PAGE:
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Katherine Weimer
katherine weimerIn 2001, the American Physical Society Division of Plasma Physics Executive Committee established the Katherine E. Weimer award to "recognize and encourage outstanding achievement in plasma science research by a woman physicist in the early years of her career."

Dr. Katherine E. Weimer was a pioneering research physicist at the Princeton Plasma Physics Laboratory at Princeton University. She made many important contributions in magnetohydrodynamic equilibrium and stability theory for magnetically confined plasmas. Her obituary, written by John Johnson and John Greene, appeared in September 2001 in Physics Today. A list of her peer-reviewed journal publications may be found at Publications.

The Division of Plasma Physics has historically experienced significantly lower representation of women in its ranks compared to other divisions (7% vs. 11% in 2010). This award will play an important role in recognizing the contribution and potential of women in plasma science and will help to attract and retain women in this field.

Katherine E. Weimer Award for Women in Plasma Science

To recognize and encourage outstanding achievement in plasma science research by a woman physicist in the early years of her career. The award consists of $2,000, a certificate citing the contributions made by the recipient and presented during the award ceremony at the Division of Plasma Physics Annual Meeting banquet, and a registration fee waiver. The recipient will be invited to give a talk at the Division of Plasma Physics annual meeting. The award was presented every three years beginning in 2002 and starting in 2019 will be presented every two years.

Establishment and Support:
The Plasma Science community and the APS Division of Plasma Physics established the award through joint sponsorship in 2001. It was named after Dr. Katherine E. Weimer, a pioneering woman physicist at the Princeton Plasma Physics Laboratory. Dr. Weimer made many important contributions to research advancements in magnetohydrodynamic equilibrium and stability theory for magnetically confined plasmas.

Rules and Eligibility:
This award shall be presented to a woman during the early years of her career for scientific achievements within ten years of receiving her Ph.D. that demonstrate her potential as an outstanding plasma scientist. The award is open to any woman working in plasma science. The nominee's Ph.D. must have been received within the ten-year period prior to the nomination deadline. Nominations are active for a single selection cycle.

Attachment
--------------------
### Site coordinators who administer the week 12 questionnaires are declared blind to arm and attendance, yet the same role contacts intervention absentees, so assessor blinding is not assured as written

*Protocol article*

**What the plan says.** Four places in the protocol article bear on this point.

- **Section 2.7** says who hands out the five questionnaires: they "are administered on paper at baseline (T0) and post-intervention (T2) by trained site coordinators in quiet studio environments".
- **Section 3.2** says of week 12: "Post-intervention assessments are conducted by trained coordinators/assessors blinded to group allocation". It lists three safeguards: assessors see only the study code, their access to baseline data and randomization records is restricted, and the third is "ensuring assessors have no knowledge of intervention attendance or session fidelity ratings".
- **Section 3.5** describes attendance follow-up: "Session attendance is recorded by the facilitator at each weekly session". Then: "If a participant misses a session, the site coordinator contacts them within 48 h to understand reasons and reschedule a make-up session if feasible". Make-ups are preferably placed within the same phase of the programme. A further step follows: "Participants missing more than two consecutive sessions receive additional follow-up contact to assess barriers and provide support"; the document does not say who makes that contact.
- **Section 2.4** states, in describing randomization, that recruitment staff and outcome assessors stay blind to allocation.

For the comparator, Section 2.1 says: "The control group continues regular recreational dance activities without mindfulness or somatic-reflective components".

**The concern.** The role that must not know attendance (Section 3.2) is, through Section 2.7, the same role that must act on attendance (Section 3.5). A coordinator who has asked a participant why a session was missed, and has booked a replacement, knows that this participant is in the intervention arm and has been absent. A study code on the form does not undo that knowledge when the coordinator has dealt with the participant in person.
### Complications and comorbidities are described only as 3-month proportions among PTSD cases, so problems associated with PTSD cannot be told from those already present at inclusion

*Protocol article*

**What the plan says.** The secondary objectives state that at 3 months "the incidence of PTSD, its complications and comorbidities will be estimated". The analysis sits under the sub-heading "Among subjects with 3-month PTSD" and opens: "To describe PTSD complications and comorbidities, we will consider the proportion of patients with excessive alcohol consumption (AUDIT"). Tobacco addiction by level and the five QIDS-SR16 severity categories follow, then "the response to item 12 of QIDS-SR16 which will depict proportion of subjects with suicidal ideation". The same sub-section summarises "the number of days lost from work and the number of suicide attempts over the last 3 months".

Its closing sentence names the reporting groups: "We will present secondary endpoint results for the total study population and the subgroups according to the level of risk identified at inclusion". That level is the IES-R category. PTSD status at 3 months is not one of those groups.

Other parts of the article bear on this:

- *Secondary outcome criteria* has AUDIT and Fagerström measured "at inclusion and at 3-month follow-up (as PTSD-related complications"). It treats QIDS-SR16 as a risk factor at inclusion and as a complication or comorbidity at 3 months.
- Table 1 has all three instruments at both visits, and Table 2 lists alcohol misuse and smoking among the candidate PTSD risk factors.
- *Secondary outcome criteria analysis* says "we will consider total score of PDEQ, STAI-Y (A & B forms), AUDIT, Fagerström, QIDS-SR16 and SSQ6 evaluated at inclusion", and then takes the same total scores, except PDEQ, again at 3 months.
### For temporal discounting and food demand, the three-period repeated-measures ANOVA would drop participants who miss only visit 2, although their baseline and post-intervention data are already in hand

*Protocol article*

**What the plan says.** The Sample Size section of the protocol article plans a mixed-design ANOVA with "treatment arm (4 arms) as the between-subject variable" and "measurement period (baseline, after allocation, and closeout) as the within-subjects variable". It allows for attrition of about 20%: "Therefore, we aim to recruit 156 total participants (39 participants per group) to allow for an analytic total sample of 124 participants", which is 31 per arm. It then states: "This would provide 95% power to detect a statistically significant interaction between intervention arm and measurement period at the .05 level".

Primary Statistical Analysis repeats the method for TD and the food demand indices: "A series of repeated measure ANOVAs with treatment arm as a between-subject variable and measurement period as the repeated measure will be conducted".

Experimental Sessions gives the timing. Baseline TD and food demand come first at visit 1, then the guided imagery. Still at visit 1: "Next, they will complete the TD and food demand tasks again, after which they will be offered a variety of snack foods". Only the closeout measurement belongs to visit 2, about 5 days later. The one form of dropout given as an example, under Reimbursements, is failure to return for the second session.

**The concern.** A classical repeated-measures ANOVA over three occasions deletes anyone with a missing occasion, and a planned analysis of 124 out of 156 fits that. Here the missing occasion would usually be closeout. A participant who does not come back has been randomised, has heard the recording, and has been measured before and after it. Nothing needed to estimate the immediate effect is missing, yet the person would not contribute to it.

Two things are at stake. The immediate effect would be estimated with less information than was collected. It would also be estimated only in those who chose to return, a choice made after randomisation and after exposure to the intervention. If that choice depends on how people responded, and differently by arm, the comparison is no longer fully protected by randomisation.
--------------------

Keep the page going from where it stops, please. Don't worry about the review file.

The Award endowment was funded with $15,000 from DPP and $15,000 of generous contributions from friends and colleagues of Katherine Weimer and includes contributions from discretionary funds of fusion/plasma science research laboratories.

There is no provision for online submissions for the Weimer Award. Submissions must be emailed to the Selection Committee Chair. The standard APS Nomination Guidelines describe guidelines, but the submission instructions on the APS page should not be used for the DPP Weimer Award.

How to Nominate a Candidate
To nominate a candidate, email the following to the Award Committee members (listed below).

  • A letter evaluating the nominee's qualifications identifying the specific work to be recognized
  • A biographical sketch
  • A list of the most important publications
  • At least two, but no more than four, seconding letters

The deadline is June 17, 2019.

2017: Dr. Félicie Albert, Lawrence Livermore National Laboratory "For pioneering development and characterization of x-ray sources from laser-wakefield accelerators and Compton scattering gamma-ray sources for applications in high energy density science and nuclear resonance fluorescence."

Past Recipients

2019 Selection Committee:
Paul Keiter, Chair, Los Alamos National Laboratory, pkeiter@lanl.gov
Amy M Keesee, Vice-Chair,  Univ. of New Hampshire, Amy.Keesee@unh.edu 
Steffi Diem, ORNL/UW-Mad, diems@fusion.gat.com
Félicie Albert (2017 recipient) , Lawrence Livermore National Laboratory, albert6@llnl.gov
Carl Sovinec, Past-Chair, University of Wisconsin, csovinec@cae.wisc.edu